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Financing the next generation of entrepreneurs

Published 9 May 2022 in Leadership • 5 min read

Investors and entrepreneurs need to build personal relationships to collectively drive innovation.

How we navigate an increasingly uncertain and complex future will depend on a new generation of entrepreneurs. The world will look to them to create breakthrough solutions to the hardest tasks facing society, from climate change to noncommunicable diseases and global inequalities.

Often, the struggle to access finance is singled out as one of the main factors inhibiting the development of small businesses around the globe. At the St Gallen Symposium, the university equivalent of Davos, the meeting of the World Economic Forum, I led a cross-generational dialogue took place on how to finance the next generation of entrepreneurs.

An esteemed panel of investors and entrepreneurs struck an upbeat tone. Patrick Zhong, founding managing partner at M31 Capital, a private equity firm, pointed out that today’s founders face an uncertain economic outlook, but he saw the opportunities as being as immense as the macro challenges.

The investor said the next generation of entrepreneurs have a golden opportunity to devise solutions to thorny human and social challenges and ride the wave of recovery, underscoring the importance of focusing on the bigger picture rather than a narrow aspect of what is a much larger set of interconnected problems.

“It’s been difficult because there’s a rising cost of capital and a conflict right in the heart of Europe and widespread inflation,” he said. But he reminded his audience that they have a larger benefit than at any point in recent history:

There are big opportunities. You could catch the upswing of the cycle, so this is a big advantage.


One core subject of discussion was the relationship between founder and investor. The panelists underscored the expanding notion of investors; it’s not just about bringing money to the table, it’s bringing expertise and guidance to the next generation of business leaders.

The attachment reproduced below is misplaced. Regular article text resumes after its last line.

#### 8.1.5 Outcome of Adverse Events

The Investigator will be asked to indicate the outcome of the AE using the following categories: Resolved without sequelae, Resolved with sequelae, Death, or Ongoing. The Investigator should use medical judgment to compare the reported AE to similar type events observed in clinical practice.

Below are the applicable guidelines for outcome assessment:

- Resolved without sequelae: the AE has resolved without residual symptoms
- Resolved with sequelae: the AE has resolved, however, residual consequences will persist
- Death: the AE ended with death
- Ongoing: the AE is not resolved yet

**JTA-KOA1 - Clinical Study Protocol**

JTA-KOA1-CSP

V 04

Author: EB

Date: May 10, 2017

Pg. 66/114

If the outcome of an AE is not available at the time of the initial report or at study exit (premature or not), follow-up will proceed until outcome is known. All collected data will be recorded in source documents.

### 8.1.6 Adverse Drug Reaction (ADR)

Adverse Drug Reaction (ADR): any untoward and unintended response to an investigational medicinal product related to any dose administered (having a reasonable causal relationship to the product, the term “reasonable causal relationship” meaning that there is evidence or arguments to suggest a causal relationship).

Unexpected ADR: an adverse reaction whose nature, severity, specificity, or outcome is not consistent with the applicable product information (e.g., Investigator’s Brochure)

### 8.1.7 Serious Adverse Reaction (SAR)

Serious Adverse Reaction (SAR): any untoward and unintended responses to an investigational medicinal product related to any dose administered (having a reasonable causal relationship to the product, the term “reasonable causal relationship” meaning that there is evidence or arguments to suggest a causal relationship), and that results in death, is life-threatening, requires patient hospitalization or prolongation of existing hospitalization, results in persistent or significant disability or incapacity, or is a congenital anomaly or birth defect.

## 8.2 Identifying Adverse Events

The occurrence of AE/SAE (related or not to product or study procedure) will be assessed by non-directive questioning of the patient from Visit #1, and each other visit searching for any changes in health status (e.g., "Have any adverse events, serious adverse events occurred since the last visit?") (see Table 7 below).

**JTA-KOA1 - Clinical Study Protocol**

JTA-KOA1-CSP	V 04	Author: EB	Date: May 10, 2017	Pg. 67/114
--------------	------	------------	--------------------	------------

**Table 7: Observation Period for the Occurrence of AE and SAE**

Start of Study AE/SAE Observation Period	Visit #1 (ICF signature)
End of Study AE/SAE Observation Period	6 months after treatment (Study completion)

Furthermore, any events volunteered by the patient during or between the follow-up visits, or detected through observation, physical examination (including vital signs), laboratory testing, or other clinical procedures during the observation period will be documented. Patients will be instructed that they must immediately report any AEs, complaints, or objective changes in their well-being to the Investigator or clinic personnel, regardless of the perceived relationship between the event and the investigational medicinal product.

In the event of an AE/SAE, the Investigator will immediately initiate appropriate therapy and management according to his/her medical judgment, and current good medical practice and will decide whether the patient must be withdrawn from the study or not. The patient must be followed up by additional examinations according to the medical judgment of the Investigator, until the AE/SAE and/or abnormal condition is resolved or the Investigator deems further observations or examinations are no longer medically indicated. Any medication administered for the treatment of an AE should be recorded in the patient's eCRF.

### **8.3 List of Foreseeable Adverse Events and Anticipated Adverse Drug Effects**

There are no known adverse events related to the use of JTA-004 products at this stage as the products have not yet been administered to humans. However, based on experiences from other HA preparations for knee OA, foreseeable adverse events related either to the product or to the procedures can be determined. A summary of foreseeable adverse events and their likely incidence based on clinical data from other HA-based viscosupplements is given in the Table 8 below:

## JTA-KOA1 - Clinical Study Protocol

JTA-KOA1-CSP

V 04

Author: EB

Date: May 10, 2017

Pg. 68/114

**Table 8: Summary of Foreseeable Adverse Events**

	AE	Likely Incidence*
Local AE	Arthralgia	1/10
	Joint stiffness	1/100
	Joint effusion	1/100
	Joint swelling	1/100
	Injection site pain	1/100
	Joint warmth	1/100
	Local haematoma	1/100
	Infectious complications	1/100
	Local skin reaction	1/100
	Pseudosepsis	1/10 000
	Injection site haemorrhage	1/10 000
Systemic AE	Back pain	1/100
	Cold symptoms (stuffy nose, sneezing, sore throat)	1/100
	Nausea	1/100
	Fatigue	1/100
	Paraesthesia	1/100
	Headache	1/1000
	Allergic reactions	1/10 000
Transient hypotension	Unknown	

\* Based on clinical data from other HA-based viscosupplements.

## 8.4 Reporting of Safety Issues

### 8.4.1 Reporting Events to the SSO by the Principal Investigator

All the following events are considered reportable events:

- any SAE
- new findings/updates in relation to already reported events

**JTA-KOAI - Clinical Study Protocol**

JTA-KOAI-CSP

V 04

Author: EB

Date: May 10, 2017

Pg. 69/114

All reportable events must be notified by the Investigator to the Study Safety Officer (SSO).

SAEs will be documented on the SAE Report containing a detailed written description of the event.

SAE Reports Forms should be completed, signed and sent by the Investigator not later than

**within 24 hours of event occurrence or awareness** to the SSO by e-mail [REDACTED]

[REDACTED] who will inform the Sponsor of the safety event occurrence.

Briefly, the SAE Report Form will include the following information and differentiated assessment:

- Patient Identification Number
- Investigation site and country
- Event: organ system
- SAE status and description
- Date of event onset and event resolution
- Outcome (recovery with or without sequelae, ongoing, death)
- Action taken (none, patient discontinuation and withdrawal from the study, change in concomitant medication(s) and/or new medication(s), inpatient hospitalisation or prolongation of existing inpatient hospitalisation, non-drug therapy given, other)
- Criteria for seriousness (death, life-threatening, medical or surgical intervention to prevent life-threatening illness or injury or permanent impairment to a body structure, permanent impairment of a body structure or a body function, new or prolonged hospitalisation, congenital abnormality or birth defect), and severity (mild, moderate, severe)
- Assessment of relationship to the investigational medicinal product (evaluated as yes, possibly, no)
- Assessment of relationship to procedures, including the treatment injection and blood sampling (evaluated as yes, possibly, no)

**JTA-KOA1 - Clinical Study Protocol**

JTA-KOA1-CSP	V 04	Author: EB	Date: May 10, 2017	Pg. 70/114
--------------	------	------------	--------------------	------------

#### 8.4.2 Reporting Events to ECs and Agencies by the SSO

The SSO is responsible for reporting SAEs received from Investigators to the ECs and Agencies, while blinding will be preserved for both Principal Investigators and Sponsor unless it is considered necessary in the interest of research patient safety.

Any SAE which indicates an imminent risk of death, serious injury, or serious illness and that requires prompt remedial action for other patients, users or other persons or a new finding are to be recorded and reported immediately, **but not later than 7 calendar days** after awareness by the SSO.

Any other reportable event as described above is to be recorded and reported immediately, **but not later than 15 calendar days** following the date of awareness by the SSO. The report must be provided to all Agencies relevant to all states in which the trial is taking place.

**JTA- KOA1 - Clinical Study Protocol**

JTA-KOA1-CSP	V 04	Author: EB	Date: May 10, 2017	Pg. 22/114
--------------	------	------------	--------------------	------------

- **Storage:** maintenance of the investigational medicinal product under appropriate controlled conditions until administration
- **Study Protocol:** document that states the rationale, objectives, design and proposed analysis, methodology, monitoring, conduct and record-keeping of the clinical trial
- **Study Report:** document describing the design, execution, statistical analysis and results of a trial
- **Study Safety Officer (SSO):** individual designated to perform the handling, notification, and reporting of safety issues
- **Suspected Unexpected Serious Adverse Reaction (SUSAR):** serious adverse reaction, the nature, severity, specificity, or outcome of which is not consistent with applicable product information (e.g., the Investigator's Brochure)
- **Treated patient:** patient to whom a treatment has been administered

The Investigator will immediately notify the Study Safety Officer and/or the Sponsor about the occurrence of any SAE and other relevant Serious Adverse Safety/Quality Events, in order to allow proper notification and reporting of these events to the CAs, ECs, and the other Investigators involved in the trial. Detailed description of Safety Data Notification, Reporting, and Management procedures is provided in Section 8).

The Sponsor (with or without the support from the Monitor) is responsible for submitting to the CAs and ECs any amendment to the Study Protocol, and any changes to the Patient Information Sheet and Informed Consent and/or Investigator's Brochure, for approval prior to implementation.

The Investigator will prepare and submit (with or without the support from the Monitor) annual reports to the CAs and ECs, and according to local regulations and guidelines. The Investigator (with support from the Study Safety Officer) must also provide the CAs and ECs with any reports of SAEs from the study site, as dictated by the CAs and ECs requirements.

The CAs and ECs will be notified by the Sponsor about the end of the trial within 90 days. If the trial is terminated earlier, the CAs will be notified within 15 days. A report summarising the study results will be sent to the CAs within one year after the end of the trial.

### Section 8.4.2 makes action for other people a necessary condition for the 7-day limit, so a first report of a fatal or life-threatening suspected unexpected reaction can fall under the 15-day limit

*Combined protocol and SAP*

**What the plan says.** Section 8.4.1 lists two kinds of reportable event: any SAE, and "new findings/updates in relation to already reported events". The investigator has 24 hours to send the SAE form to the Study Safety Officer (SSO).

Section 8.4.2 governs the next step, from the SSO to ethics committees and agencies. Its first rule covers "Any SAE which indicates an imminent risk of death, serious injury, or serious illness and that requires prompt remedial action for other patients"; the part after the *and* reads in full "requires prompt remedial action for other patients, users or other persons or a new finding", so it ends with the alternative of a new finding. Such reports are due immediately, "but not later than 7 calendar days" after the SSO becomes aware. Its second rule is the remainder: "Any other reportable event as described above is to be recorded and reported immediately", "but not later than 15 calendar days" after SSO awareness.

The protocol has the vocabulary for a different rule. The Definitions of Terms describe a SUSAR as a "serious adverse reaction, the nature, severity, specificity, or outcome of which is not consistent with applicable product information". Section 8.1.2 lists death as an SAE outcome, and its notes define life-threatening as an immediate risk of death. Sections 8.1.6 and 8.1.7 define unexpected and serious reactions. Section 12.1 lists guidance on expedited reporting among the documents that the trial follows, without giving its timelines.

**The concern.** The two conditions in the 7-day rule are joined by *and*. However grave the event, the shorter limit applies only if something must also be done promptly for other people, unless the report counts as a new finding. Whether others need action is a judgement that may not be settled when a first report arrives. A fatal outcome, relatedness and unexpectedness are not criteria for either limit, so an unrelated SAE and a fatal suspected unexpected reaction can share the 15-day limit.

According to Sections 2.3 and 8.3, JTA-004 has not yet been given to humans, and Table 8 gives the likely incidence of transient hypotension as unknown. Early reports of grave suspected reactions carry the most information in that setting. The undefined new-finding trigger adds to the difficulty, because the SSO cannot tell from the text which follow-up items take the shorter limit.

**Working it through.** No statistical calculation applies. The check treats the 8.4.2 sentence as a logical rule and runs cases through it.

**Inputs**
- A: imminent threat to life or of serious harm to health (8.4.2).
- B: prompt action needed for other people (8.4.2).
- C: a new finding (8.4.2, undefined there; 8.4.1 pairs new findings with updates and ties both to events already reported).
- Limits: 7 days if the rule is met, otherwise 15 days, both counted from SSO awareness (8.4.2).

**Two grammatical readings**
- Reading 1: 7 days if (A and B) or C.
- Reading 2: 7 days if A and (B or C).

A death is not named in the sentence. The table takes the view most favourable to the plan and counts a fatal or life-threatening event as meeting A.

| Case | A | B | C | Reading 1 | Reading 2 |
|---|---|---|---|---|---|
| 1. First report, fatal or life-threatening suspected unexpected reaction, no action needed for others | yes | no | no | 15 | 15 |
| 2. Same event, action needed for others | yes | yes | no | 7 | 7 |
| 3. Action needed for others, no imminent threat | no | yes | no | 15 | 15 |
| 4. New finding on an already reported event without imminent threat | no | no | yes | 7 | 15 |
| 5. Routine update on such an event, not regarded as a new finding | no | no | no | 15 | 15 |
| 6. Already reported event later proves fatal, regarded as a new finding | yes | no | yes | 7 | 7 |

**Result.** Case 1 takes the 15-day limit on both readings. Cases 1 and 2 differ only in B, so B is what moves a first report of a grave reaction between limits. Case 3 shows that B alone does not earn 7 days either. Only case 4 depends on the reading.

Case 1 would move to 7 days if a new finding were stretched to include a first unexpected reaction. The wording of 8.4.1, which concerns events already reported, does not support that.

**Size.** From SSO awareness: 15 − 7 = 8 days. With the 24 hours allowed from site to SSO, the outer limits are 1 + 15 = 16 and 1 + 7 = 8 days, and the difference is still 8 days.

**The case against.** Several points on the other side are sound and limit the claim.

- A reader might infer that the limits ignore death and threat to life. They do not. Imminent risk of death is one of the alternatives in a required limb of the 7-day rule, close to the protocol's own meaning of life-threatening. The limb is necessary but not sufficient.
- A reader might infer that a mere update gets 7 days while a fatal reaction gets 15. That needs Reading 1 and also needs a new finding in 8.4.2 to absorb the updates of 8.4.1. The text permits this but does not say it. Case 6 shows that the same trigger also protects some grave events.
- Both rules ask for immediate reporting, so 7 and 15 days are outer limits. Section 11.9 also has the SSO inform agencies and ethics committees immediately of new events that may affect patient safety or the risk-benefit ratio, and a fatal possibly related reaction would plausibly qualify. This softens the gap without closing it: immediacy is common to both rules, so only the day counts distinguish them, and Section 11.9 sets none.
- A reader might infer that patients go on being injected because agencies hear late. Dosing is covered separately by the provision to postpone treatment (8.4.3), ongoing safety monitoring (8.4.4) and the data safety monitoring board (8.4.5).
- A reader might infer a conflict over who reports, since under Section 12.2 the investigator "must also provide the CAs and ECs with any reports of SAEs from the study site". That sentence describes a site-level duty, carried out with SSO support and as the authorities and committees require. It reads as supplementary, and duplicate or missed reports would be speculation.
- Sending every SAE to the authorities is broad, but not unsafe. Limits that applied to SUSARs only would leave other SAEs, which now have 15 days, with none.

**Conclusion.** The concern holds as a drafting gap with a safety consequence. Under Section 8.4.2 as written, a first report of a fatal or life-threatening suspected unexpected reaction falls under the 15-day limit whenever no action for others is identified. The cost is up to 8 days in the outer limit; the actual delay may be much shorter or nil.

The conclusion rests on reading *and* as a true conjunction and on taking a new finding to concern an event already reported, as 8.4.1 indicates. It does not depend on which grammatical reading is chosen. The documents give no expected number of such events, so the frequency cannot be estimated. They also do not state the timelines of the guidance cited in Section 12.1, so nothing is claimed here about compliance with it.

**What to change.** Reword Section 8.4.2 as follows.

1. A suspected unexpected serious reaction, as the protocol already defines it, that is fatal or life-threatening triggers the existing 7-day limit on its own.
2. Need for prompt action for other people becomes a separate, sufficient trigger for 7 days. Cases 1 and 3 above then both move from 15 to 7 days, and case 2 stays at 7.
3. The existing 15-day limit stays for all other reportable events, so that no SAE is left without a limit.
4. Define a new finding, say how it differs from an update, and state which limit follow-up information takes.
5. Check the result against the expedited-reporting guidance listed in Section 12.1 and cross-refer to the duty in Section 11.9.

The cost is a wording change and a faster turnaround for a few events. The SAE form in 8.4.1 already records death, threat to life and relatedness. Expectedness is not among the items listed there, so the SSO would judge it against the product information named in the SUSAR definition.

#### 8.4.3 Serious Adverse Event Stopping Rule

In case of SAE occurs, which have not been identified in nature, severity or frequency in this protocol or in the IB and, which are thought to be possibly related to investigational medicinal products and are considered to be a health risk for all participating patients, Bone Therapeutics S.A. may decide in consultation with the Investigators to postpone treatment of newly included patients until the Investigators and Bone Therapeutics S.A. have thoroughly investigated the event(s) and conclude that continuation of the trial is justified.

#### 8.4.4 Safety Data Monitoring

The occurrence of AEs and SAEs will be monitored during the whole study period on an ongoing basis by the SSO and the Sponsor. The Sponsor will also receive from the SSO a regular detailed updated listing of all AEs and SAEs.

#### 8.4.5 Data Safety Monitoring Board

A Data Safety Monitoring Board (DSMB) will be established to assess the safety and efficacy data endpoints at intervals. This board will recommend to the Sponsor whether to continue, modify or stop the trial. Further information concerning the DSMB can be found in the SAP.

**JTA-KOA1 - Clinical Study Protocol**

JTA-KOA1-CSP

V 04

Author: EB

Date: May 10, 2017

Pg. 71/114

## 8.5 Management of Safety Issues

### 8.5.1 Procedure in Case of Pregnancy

Chiara Sheldon, co-founder and chief operating officer of ReWorth, a fintech startup, said: “You need a mix of different investors with different benefits, some who have money, some who bring market expansion, and so on. What’s important is that you as an entrepreneur interview your investors and understand how you benefit.”

But it’s a two-way relationship: in order to raise funding, entrepreneurs need to add value, too. “One of my investors told me they only invest in companies they can learn from,” Sheldon said.

Competition for funding is becoming more intense. She said COVID presented opportunities for people to find solutions to societal problems; and indeed the rates of new business creation have boomed in the past two years across many of the world’s most advanced economies, particularly in the US, UK, France, Australia and Japan. But she added more needed to be done to support female founders and hoped that gender would one day no longer be a factor in startup success.

The higher startup rates reflect new opportunities and the flood of capital pouring into the sector: investors ploughed a record $330 billion into private companies in the US last year, nearly double 2020 levels, as they gained confidence from a wave of successful public listings.